PAY FOR PERFORMANCE—LOOKING BEHIND THE NUMBERS
To achieve its goals, a firm should have a compensation system that rewards and motivates behaviors, attitudes and performance which are consistent with firm goals and objectives.
Every firm must define success in its own way and identify the types of performance that it seeks to encourage. A compensation system should promote the long-term success of the firm by providing incentives to all partners to expand the firm’s business and contribute to its profitability. A successful compensation plan rewards those who have made the most effective contributions.
An effective compensation system must also be tied into partner accountability. More firms are scrutinizing what it means to be a partner. What are the minimal contributions partners are expected to make? Each year the bar gets raised and partners no longer are entitled to be paid for non-performance. Years ago, firms would look at trailing averages of three, then two years. Now firms are adopting a “what have you done for me lately” approach.
It is important that all partners agree to be held accountable for their actions. Autonomy must be subordinated to accountability.
PLAYING BY MONEYBALL RULES
The book (and successful motion picture) Moneyball, by Michael Lewis delved into the way an innovative general manager named Billy Beane transformed the way the game of baseball evaluated talent. Beane believed that statistics trump instinct. Rather than trust the “eye” of experienced scouts to judge a player’s potential, he assessed ability based on strictly empirical evidence. Using this objective approach, he built a competitive team at a fraction of the payroll as other major league franchises.
In a similar vein, advances in technology have given us the tools to look behind the numbers that have traditionally been used by law firms as a measure of performance. Where once success was viewed as accumulating the most billable hours and generating the highest gross billings, we can now answer the question, “How much did the firm actually make from this client, practice area, or attorney?”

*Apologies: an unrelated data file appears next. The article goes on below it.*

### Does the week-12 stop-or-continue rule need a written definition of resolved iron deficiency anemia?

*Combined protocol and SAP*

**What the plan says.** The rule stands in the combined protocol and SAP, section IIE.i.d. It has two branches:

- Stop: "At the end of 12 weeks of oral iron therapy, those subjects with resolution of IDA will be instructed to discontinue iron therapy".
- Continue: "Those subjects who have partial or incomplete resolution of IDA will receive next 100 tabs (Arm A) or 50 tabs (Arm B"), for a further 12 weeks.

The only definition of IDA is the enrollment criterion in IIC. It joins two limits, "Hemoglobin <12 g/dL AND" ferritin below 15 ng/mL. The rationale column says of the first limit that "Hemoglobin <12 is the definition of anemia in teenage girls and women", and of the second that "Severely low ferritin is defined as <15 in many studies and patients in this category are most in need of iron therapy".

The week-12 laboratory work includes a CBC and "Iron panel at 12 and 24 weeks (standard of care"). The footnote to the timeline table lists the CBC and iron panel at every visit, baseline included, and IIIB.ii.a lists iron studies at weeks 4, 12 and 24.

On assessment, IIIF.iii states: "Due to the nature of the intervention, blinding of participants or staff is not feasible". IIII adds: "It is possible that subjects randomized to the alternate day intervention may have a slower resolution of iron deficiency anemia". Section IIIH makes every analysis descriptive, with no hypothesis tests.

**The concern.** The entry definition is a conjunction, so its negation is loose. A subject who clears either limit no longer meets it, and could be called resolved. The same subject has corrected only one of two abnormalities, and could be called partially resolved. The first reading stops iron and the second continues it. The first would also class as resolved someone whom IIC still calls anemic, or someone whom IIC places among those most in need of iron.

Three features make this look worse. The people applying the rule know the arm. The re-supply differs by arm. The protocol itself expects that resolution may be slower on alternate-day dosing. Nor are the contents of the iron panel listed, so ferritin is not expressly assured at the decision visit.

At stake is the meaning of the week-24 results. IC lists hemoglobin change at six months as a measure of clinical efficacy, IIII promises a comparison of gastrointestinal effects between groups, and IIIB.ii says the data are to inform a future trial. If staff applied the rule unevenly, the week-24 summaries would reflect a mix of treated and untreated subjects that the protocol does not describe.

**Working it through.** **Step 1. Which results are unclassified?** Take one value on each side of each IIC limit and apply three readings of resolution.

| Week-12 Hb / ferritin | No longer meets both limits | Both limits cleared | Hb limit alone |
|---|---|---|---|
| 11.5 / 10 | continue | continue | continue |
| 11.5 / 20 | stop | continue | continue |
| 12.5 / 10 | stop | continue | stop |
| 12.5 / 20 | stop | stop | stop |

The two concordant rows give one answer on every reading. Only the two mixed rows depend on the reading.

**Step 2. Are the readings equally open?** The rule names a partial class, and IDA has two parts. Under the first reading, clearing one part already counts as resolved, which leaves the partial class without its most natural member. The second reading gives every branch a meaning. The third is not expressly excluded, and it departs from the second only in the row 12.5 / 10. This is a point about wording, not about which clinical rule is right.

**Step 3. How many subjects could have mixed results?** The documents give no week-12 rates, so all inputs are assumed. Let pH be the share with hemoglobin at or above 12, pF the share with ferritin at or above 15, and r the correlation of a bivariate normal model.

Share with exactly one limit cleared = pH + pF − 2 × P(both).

Some firms are looking at the “cost of production” by analyzing partner performance and contribution to profit. For example: Two clients each pay a law firm $1 million per year in fees. Each appears to be a potentially profitable client. If we dig a little deeper, we find that one client required 5,000 hours of attorney and staff time, while the second client was managed using just 2,000 hours of attorney and staff time. Now which client looks more profitable? Which partner should receive more compensation based on this measure of performance?
Analysis of realization must also be a factor in compensation systems— There are three percentages generally looked at—(i)the billable value of hours worked to the fees collected from that work, (ii) worked to billed, and (iii) billed to collected. When I chaired my firm’s compensation committee the same partner would come in year after year and boast about his $1.5M “book.” Realization meant nothing to him, and he dismissed the criticism that in order to generate the $1.5M he (i) reduced his “A” rate, (ii) then also discounted his “B” rate, (iii) wrote off 10% of the receivable, and (iv) used a disproportionate amount of timekeepers on those matters. Yet he still demanded to be paid on his gross receipts. It was akin to having auto manufacturers pay their assembly line workers more than the price of the vehicle! How long would a car manufacturer remain in business using similar practices?
In my next column, I’ll explain how changes to a compensation structure must reflect the law firm’s culture, history, values and business objectives. Peter A. Johnson